mooncat at in-tch.com
Sun Jun 3 12:40:51 PDT 2007
Interesting "variant" on the reference to Canaan as the land of milk and
honey. I'd always taken it to refer to two of the only foods we consume, as
human beings, that are actually intended to be used *as food.*
My Syrian-ethnic origin friends refer to yogurt cheese as "lebnah" or
"lebneh" (sp?), also. I really like the stuff, myself. Makes a wonderful
substitute for sour cream. I actually bought a quart of plain yogurt this
morning to make some this week. It's going into a Thai peanut dip that I'll
serve with slices of raw jicama at this week's Guild Night. Makes great
tzaziki sauce, too, or a raita (cucumber and carrot and a little
cumin....wonderful to serve with curries)....
Mmmm.....cool summer foods....mmmmm.....
--Mmmmmaire, devoutly wishing it were NOT *NINETY-SIX DEGREES* OUT THERE!!
(ahem! *koff* sorry about that....I *hate* unseasonably hot weather ;o)
----- Original Message -----
From: "Carole Smith" <renaissancespirit2 at yahoo.com>
To: "Cooks within the SCA" <sca-cooks at lists.ansteorra.org>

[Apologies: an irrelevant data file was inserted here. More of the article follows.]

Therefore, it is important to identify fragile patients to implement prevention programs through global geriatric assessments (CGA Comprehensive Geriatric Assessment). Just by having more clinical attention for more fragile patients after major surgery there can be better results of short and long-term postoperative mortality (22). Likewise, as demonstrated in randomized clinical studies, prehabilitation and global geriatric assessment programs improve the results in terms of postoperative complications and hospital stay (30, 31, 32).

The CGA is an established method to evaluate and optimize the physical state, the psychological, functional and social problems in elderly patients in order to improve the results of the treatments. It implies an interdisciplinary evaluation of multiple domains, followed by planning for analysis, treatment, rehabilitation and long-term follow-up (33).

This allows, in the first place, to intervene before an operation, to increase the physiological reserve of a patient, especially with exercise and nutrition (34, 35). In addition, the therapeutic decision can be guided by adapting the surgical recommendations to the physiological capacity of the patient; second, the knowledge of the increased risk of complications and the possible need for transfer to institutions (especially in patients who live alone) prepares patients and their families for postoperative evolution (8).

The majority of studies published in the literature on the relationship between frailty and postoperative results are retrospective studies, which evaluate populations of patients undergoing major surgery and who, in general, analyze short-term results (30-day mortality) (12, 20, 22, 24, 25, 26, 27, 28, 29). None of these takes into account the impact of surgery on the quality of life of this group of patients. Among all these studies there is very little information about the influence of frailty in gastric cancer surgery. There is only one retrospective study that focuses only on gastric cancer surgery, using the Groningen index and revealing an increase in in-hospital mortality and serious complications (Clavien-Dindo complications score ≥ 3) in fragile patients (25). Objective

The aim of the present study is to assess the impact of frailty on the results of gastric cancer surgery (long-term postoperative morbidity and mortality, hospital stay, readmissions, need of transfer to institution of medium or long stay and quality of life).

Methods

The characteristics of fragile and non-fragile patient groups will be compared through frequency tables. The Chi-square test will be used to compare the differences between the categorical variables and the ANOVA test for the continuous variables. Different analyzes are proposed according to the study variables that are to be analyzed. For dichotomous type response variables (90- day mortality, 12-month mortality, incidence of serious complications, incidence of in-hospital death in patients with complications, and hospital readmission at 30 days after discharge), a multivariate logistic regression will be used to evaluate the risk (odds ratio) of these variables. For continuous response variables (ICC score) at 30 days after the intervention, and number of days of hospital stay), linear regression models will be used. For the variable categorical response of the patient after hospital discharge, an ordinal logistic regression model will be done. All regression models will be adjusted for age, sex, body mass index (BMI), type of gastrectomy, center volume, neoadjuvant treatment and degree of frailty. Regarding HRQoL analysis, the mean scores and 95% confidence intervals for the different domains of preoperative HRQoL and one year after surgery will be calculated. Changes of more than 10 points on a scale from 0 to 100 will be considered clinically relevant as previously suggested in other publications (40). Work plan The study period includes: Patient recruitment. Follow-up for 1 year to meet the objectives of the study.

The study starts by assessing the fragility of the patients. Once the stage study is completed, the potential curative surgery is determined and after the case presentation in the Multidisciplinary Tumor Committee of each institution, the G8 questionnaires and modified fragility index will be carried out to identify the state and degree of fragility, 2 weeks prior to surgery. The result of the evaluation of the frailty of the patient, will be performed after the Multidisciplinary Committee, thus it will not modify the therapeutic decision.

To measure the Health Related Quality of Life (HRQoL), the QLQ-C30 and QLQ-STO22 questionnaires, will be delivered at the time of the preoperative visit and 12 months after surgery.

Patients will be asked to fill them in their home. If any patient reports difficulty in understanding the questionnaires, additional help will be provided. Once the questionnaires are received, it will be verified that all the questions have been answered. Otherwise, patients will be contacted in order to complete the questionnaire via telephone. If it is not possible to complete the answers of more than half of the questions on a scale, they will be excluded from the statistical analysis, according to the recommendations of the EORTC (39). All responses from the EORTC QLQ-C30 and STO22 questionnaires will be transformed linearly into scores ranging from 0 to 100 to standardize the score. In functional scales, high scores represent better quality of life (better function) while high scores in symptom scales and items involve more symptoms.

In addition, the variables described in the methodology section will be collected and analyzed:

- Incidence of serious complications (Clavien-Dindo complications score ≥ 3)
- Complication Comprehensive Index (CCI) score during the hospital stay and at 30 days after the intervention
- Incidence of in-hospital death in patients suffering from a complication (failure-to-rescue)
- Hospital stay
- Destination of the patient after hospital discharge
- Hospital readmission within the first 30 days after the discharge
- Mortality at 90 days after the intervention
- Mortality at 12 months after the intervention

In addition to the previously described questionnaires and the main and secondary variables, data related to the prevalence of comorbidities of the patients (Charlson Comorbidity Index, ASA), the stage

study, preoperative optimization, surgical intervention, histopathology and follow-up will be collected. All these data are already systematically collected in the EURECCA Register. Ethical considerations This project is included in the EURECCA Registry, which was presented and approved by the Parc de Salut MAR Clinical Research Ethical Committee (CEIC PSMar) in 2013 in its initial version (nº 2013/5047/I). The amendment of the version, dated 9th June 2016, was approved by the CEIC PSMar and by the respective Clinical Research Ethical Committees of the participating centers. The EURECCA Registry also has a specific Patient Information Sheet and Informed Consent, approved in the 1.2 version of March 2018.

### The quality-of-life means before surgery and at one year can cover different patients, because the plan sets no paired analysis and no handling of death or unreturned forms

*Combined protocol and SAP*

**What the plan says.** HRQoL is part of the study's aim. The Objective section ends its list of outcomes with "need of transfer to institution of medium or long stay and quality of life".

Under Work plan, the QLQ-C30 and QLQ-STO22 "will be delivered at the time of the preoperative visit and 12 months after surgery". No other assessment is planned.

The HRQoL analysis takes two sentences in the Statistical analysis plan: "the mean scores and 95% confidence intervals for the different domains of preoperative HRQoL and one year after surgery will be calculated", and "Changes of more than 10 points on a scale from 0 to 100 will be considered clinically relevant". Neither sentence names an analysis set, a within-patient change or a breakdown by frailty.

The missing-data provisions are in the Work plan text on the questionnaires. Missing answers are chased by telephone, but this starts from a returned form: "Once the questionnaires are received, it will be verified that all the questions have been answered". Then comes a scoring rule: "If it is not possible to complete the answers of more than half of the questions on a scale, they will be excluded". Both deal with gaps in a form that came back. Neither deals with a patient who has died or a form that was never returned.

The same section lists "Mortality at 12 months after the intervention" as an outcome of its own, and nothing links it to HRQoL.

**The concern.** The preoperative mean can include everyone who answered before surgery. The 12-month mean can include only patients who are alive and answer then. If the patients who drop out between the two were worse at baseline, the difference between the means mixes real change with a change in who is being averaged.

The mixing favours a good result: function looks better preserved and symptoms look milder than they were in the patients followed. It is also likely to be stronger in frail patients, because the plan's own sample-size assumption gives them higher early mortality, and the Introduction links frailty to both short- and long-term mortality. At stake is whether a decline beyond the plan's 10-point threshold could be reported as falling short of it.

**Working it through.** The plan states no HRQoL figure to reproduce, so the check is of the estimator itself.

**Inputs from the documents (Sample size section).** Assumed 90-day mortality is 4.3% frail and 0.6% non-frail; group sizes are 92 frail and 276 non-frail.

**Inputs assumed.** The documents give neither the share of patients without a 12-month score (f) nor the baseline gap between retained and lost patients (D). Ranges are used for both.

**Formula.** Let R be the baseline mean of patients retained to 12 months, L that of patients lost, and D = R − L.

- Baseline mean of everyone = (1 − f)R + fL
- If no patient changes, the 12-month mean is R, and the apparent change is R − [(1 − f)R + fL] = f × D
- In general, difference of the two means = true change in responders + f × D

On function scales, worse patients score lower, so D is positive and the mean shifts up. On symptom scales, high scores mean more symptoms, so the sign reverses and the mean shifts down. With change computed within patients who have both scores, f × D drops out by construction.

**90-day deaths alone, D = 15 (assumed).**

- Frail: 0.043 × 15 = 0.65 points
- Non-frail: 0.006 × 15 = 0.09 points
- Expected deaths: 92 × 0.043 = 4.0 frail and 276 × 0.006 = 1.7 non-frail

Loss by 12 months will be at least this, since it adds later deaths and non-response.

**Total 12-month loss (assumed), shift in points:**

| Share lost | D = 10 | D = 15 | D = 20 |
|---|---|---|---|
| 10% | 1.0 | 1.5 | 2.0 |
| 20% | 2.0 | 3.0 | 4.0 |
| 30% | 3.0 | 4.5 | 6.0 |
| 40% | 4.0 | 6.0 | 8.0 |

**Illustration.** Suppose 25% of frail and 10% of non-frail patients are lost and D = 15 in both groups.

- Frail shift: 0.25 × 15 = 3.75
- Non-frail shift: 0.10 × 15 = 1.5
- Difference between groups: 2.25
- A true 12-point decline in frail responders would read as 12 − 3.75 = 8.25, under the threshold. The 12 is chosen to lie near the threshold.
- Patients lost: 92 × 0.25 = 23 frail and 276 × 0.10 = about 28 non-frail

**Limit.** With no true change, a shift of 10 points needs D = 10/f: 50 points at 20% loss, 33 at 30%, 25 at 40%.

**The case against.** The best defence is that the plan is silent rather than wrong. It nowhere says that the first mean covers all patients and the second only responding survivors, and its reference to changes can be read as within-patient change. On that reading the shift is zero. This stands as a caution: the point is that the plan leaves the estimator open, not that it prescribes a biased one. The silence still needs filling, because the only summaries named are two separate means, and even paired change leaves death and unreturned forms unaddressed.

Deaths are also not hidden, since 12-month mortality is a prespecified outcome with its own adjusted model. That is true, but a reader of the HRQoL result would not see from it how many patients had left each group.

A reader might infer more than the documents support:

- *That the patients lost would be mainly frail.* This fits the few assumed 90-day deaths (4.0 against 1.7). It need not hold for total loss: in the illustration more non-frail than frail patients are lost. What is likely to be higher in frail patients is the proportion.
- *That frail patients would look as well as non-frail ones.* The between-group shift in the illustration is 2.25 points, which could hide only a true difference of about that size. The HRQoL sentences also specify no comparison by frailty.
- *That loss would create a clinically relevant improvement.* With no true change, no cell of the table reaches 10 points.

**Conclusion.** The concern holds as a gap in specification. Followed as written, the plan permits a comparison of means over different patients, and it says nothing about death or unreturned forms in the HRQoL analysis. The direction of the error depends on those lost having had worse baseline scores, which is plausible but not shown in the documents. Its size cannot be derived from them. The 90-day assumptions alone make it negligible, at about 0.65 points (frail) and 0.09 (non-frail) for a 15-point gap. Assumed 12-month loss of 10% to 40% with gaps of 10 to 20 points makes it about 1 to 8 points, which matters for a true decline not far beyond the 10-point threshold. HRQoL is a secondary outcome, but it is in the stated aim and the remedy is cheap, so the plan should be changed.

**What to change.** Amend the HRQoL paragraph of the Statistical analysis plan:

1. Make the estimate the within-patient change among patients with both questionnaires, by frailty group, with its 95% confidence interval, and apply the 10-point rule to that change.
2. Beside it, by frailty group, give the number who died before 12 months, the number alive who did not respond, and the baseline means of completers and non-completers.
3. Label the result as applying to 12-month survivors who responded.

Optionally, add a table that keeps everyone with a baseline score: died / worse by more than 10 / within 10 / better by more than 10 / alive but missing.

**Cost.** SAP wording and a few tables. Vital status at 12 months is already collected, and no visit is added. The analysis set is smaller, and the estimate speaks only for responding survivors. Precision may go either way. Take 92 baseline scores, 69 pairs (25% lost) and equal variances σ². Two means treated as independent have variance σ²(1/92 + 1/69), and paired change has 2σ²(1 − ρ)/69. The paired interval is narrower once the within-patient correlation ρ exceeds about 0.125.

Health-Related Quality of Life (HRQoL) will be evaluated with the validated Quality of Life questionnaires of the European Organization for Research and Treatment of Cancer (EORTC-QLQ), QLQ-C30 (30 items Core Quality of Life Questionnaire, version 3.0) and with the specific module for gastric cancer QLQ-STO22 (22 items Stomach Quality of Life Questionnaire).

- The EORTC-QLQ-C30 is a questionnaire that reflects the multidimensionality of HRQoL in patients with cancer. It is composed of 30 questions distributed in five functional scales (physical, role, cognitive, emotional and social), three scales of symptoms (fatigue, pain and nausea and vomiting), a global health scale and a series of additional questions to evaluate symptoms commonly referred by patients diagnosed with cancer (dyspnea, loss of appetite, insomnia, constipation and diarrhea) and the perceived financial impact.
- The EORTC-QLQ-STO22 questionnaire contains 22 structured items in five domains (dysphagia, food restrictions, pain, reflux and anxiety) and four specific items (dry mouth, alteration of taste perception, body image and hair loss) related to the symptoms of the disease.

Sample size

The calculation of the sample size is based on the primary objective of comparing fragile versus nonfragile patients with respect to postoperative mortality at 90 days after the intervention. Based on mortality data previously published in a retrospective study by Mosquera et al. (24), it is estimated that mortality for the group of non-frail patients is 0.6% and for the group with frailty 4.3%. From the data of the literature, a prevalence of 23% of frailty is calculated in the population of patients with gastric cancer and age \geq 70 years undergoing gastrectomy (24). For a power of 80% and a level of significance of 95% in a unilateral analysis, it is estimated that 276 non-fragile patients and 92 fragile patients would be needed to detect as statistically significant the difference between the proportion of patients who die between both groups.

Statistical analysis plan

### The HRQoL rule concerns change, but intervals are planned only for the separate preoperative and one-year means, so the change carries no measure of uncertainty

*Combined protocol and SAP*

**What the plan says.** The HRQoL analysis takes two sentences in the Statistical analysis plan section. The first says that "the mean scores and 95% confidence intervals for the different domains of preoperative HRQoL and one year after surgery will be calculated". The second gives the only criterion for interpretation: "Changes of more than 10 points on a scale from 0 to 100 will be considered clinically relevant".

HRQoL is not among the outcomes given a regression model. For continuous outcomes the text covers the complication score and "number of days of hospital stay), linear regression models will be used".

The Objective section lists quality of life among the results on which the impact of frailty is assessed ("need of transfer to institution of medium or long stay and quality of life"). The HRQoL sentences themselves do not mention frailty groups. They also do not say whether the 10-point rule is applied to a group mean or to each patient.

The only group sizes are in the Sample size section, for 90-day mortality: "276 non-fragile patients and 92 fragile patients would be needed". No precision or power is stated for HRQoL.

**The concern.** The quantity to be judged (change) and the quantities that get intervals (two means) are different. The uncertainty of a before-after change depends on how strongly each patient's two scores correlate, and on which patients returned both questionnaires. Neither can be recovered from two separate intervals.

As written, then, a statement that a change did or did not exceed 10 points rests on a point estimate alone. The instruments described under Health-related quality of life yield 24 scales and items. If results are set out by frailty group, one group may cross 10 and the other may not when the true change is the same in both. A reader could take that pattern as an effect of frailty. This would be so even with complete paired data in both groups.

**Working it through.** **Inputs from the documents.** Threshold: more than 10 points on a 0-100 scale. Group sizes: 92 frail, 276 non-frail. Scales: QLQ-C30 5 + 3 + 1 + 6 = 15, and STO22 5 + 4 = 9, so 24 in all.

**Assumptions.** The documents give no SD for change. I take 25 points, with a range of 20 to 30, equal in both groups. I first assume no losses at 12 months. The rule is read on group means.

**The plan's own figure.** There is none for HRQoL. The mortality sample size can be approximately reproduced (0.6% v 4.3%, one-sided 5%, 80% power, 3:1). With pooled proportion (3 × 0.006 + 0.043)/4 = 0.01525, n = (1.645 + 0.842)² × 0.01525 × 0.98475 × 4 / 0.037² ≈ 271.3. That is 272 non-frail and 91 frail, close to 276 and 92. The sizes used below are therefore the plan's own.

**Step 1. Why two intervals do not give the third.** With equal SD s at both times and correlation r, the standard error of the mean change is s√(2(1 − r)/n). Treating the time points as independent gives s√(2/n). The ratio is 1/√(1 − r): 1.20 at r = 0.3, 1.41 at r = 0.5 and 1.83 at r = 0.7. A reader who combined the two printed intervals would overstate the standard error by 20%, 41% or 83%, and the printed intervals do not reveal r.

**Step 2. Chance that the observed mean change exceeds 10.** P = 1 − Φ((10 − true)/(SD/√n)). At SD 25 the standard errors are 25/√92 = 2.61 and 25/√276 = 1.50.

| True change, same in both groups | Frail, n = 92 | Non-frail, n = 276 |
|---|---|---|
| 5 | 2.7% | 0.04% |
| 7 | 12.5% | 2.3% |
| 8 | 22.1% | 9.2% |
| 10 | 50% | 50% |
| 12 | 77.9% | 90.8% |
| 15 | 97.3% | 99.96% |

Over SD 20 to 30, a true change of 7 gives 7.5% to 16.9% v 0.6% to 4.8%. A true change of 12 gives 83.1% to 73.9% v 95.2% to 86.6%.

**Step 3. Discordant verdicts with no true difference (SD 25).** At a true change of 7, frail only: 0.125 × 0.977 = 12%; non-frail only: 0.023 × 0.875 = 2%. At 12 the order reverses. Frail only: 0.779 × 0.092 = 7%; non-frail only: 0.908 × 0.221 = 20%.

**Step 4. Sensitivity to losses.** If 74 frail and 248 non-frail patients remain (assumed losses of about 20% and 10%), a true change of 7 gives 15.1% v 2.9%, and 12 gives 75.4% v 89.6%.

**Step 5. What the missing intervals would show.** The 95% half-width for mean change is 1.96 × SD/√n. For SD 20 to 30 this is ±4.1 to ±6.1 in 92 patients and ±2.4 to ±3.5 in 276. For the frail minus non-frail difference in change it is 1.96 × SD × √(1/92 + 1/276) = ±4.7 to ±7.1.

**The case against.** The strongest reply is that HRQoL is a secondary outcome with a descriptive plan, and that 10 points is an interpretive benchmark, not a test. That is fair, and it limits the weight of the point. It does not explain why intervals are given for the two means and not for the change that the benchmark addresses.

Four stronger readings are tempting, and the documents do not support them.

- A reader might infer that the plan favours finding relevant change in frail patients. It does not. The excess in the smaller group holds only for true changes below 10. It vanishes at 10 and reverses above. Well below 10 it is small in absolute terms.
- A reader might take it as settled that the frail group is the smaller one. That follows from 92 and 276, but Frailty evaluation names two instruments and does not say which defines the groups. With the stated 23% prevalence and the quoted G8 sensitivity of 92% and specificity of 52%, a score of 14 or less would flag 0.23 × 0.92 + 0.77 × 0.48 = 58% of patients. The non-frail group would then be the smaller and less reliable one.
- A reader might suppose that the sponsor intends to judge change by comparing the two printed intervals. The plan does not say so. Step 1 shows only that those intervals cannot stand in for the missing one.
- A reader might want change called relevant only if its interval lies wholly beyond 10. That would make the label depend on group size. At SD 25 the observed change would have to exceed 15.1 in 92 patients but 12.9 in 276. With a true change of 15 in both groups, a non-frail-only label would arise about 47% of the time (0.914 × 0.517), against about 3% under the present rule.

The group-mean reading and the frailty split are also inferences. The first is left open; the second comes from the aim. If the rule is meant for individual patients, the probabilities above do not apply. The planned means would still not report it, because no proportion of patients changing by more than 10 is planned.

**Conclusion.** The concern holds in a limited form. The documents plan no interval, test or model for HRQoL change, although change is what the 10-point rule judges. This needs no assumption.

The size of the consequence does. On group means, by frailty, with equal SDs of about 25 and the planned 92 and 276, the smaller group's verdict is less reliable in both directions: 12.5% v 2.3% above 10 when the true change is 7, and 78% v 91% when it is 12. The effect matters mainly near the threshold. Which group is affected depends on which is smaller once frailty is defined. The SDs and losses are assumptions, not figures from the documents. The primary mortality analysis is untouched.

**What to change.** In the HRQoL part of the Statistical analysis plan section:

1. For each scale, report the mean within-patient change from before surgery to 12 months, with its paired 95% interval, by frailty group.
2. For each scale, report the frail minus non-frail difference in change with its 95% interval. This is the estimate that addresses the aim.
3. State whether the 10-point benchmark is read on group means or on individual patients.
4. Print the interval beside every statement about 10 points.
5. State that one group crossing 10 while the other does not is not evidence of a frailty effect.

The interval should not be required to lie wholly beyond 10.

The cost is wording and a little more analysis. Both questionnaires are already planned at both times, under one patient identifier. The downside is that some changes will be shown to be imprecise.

Sent: Sunday, June 03, 2007 11:44 AM
Subject: Re: [Sca-cooks] Yogurt
> Years before I discovered the SCA I had a Lebanese friend who had lived in
Alexandria before coming to the US. He stated that in [modern] Arabic,
laban means yoghurt unless you are in Egypt, in which case laban means milk.
He also stated that the promised land was the land of yoghurt (not milk) and
honey, and that the original translators had learned the Egyptian version of
arabic (and gotten it wrong). This was in casual conversation, and you may
place what value you find appropriate on his words.
> Being a bit cautious, my interpretation of his words is that in Lebanon
and Syria, and possibly other Arabic countries, laban means yoghurt. Lebneh
(I am writing it the way he said the word) is yoghurt cheese.
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